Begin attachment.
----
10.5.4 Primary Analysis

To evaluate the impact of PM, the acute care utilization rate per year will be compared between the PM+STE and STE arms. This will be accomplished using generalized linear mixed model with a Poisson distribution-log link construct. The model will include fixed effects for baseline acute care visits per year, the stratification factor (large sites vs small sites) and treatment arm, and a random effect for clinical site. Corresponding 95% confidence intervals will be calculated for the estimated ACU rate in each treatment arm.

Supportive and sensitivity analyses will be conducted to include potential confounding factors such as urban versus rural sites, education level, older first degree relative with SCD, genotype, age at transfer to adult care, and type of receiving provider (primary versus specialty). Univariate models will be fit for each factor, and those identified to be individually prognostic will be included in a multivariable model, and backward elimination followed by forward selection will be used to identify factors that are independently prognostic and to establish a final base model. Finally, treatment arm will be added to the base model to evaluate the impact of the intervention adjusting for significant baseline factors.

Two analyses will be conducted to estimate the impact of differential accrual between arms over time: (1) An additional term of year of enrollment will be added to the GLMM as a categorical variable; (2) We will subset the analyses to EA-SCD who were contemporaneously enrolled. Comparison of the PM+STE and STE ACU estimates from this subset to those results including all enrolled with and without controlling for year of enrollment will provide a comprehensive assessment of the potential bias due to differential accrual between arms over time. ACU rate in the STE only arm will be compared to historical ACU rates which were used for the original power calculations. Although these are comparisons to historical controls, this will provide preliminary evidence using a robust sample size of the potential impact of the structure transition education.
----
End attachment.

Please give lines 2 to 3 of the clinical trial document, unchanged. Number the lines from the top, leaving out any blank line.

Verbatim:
To evaluate the impact of PM, the acute care utilization rate per year will be compared between the PM+STE and STE arms. This will be accomplished using generalized linear mixed model with a Poisson distribution-log link construct. The model will include fixed effects for baseline acute care visits per year, the stratification factor (large sites vs small sites) and treatment arm, and a random effect for clinical site. Corresponding 95% confidence intervals will be calculated for the estimated ACU rate in each treatment arm.

Supportive and sensitivity analyses will be conducted to include potential confounding factors such as urban versus rural sites, education level, older first degree relative with SCD, genotype, age at transfer to adult care, and type of receiving provider (primary versus specialty). Univariate models will be fit for each factor, and those identified to be individually prognostic will be included in a multivariable model, and backward elimination followed by forward selection will be used to identify factors that are independently prognostic and to establish a final base model. Finally, treatment arm will be added to the base model to evaluate the impact of the intervention adjusting for significant baseline factors.